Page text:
Robert Ripley grew up at the turn of the century in Santa Rosa, a small town in Northern California. A shy, athletic kid, he dropped out of high school partway through his senior year and signed on as a pitcher for a semi-pro baseball team. But Ripley also happened to be a good artist. One afternoon a journalist saw one of the posters he drew for his baseball team and was so impressed that he helped Ripley land a job as a sports cartoonist with the San Francisco Bulletin. From there, Ripley went to the San Francisco Chronicle and then to the New York Globe.
Ripley’s job at the Globe, like the one he had at the Bulletin, was to draw cartoons depicting sporting events. One day in 1918, however, there wasn’t anything to draw, so he drew a cartoon about sports oddities, including a man who hopped 100 yards in 11 seconds, one who held his breath underwater for 6-1/2 minutes, and another who jumped rope 11,800 times without stopping. Ripley gave the cartoon the title “Champs and Chumps” and submitted it to his editor.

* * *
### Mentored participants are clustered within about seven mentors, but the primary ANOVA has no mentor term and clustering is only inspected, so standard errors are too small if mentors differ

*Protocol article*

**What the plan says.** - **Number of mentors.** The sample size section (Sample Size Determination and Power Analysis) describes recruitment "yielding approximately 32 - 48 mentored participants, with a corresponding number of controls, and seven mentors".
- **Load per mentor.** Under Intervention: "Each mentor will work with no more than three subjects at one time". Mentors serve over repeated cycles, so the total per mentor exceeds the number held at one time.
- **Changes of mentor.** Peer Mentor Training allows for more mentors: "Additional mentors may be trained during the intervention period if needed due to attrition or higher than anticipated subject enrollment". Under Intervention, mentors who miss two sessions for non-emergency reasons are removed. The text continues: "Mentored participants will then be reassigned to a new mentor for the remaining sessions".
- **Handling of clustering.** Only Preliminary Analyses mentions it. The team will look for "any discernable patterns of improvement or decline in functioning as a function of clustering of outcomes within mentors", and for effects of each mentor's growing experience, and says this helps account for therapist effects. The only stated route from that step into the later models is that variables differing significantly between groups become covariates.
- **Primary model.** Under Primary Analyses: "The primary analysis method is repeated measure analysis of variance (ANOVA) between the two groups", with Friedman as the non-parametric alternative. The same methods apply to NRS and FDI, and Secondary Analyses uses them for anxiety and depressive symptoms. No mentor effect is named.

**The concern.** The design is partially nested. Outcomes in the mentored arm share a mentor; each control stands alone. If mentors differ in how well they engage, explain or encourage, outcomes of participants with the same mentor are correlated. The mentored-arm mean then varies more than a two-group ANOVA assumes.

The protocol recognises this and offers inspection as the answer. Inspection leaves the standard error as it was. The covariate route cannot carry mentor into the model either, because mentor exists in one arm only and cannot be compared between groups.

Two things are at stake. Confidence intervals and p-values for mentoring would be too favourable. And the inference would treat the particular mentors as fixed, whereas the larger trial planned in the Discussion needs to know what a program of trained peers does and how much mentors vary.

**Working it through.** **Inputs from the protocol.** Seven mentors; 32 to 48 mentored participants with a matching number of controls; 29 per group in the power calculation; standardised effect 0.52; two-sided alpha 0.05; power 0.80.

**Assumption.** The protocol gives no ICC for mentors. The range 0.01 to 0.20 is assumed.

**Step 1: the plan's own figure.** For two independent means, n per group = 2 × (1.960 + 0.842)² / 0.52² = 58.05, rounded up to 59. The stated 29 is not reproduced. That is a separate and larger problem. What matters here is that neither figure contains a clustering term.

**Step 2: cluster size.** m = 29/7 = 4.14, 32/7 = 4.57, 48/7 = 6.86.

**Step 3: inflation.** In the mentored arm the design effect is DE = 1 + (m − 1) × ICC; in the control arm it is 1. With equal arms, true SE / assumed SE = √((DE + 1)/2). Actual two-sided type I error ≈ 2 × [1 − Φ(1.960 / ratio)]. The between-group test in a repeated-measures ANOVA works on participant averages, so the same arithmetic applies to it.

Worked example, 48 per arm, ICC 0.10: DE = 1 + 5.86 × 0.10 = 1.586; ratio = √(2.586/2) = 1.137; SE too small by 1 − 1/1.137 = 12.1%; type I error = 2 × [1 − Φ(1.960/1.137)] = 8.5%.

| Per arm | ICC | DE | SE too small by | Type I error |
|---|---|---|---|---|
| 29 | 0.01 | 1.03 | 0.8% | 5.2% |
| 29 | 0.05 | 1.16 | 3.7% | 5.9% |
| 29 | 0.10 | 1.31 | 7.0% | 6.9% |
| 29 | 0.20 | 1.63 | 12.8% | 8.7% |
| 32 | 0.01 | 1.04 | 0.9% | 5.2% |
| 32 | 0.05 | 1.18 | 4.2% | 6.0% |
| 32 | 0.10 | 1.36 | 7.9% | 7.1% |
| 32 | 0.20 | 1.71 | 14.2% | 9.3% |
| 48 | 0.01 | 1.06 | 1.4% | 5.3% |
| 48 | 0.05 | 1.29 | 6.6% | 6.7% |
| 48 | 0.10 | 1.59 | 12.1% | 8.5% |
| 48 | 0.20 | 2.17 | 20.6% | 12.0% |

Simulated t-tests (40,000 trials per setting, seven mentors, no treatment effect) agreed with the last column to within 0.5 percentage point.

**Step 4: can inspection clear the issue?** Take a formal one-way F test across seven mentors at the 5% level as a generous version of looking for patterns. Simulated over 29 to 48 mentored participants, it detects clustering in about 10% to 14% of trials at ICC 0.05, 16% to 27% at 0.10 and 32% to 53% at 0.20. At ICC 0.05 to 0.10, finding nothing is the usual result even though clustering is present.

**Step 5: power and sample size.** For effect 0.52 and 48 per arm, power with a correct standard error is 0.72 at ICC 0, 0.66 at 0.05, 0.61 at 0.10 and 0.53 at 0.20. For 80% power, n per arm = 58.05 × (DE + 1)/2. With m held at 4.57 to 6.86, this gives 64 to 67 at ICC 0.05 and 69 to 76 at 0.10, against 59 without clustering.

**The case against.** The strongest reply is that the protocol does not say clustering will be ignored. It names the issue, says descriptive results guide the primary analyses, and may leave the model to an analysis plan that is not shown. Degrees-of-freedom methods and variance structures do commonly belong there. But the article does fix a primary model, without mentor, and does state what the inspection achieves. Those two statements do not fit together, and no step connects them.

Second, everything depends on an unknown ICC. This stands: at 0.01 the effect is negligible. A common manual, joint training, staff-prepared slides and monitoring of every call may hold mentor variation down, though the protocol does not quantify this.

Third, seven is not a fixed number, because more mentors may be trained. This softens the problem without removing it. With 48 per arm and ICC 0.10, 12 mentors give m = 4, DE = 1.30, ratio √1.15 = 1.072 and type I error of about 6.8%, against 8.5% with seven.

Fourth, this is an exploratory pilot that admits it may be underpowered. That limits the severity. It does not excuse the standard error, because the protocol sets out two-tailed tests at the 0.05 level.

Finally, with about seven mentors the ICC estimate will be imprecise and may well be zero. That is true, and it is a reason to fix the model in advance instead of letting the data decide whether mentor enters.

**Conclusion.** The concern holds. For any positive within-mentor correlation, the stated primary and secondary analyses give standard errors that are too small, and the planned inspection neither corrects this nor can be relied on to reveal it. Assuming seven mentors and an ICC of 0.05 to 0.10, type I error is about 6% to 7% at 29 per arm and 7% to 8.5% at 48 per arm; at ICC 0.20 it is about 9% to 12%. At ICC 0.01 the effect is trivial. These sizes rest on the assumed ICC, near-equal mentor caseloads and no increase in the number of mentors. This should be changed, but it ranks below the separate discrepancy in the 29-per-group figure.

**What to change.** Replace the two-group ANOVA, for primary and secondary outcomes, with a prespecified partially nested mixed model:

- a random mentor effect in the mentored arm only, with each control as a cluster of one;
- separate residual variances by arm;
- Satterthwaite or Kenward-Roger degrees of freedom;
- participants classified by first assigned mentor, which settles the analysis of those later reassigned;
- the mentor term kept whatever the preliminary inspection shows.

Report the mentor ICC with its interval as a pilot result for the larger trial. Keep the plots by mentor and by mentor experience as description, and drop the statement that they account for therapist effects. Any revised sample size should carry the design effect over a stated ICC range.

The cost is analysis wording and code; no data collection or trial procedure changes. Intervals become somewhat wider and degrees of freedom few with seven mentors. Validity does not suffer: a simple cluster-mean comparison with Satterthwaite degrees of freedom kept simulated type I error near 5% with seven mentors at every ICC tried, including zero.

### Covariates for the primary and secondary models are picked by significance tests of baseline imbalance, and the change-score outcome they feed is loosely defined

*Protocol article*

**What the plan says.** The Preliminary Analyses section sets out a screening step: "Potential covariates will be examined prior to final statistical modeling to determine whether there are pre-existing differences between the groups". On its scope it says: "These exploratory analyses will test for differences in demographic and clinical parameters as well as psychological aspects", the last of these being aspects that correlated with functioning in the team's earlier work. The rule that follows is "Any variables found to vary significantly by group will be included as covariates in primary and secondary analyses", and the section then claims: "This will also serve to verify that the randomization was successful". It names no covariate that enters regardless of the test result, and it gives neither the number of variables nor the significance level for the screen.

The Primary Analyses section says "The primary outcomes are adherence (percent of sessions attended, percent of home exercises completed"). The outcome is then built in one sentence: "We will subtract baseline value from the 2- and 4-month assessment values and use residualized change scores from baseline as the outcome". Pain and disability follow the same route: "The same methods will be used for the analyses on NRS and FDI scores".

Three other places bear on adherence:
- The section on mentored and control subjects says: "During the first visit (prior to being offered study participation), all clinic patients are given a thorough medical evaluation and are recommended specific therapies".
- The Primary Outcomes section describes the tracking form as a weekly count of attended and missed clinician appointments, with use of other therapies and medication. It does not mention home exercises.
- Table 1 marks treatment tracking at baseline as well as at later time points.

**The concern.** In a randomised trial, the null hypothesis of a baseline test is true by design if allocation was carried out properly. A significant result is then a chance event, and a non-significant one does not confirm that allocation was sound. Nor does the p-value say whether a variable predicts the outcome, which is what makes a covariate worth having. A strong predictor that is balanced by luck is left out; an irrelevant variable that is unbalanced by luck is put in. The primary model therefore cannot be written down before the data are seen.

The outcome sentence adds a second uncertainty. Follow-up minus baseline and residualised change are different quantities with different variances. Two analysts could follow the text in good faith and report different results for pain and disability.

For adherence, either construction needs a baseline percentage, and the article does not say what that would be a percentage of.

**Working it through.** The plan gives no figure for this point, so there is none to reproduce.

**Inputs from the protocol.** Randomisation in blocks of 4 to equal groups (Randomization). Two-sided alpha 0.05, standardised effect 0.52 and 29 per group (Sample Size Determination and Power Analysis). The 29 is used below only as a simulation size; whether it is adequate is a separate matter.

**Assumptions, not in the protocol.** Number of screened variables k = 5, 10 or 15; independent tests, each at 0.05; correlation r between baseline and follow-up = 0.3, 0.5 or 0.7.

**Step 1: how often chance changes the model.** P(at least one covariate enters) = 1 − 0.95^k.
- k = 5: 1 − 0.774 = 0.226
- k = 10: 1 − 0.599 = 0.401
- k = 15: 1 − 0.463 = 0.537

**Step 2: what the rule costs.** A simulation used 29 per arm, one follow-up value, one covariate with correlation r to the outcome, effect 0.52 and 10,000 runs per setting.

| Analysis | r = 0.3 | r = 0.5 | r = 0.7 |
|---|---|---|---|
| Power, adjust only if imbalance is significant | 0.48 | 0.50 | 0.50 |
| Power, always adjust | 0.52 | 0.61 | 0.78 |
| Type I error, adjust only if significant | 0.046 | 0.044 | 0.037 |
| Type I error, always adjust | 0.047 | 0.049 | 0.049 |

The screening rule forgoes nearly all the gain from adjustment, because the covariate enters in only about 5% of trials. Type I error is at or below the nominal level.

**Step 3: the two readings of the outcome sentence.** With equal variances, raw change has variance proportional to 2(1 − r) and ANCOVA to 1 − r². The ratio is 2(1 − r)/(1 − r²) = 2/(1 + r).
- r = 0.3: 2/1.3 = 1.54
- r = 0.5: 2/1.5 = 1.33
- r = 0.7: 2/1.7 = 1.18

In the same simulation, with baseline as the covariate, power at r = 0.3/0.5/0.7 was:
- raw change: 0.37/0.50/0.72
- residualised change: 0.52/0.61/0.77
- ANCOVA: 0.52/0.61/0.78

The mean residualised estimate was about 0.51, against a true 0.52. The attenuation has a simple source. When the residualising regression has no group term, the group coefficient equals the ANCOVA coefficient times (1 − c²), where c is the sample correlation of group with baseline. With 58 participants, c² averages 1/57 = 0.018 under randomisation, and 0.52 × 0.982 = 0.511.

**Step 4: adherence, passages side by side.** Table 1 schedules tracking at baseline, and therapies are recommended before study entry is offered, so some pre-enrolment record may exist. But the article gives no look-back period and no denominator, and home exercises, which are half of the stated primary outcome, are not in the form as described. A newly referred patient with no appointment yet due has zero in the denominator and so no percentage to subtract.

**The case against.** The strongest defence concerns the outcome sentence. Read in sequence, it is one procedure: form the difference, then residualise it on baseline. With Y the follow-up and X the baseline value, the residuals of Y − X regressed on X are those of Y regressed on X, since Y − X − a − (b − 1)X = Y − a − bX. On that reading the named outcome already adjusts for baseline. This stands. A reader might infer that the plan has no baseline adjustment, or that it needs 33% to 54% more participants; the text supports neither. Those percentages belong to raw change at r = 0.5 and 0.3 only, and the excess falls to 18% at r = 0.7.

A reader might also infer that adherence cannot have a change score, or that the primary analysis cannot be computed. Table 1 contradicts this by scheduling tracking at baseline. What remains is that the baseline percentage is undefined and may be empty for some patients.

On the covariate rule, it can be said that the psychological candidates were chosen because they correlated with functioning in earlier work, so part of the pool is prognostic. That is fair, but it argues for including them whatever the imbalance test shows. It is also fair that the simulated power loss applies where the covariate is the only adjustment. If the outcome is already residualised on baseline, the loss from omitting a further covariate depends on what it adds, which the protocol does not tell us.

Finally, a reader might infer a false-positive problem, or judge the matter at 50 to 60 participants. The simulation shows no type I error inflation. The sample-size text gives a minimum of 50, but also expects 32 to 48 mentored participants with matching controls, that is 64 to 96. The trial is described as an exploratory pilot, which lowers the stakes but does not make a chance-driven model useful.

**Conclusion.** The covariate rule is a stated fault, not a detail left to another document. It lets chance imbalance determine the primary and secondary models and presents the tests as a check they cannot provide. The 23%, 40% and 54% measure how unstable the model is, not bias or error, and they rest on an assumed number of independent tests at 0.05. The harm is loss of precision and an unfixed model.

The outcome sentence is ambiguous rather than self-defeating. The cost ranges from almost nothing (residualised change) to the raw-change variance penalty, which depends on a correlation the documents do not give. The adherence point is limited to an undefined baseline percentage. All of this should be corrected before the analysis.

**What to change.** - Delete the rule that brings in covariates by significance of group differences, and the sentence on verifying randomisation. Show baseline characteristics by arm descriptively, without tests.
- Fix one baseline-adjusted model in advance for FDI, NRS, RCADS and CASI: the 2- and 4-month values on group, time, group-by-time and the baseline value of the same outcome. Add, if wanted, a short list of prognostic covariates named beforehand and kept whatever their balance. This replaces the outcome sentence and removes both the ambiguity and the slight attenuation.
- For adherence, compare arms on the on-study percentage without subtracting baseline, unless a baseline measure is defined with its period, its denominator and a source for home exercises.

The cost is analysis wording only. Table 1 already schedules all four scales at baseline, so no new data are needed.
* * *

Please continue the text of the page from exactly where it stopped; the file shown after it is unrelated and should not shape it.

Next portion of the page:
The editor liked the idea, but not the title, because, he said, “These guys aren’t really champs or chumps.” Ripley changed it to “Believe It or Not!” The cartoon was printed on December 19, 1918, and was so popular that the editor asked Ripley to draw some more just like it.
Believe It or Not! started out as an occasional feature in Ripley’s cartoon, but as it became increasingly popular, it became a weekly and then a daily feature, then branched out from sports trivia to include information on just about every subject. Over the years, there were over 340 different categories, including animals, architecture, records, occupations, religion, mineral and vegetable oddities, people who did weird things or had weird skills, puzzles, math, survival stories, coincidences, and, of course, sports.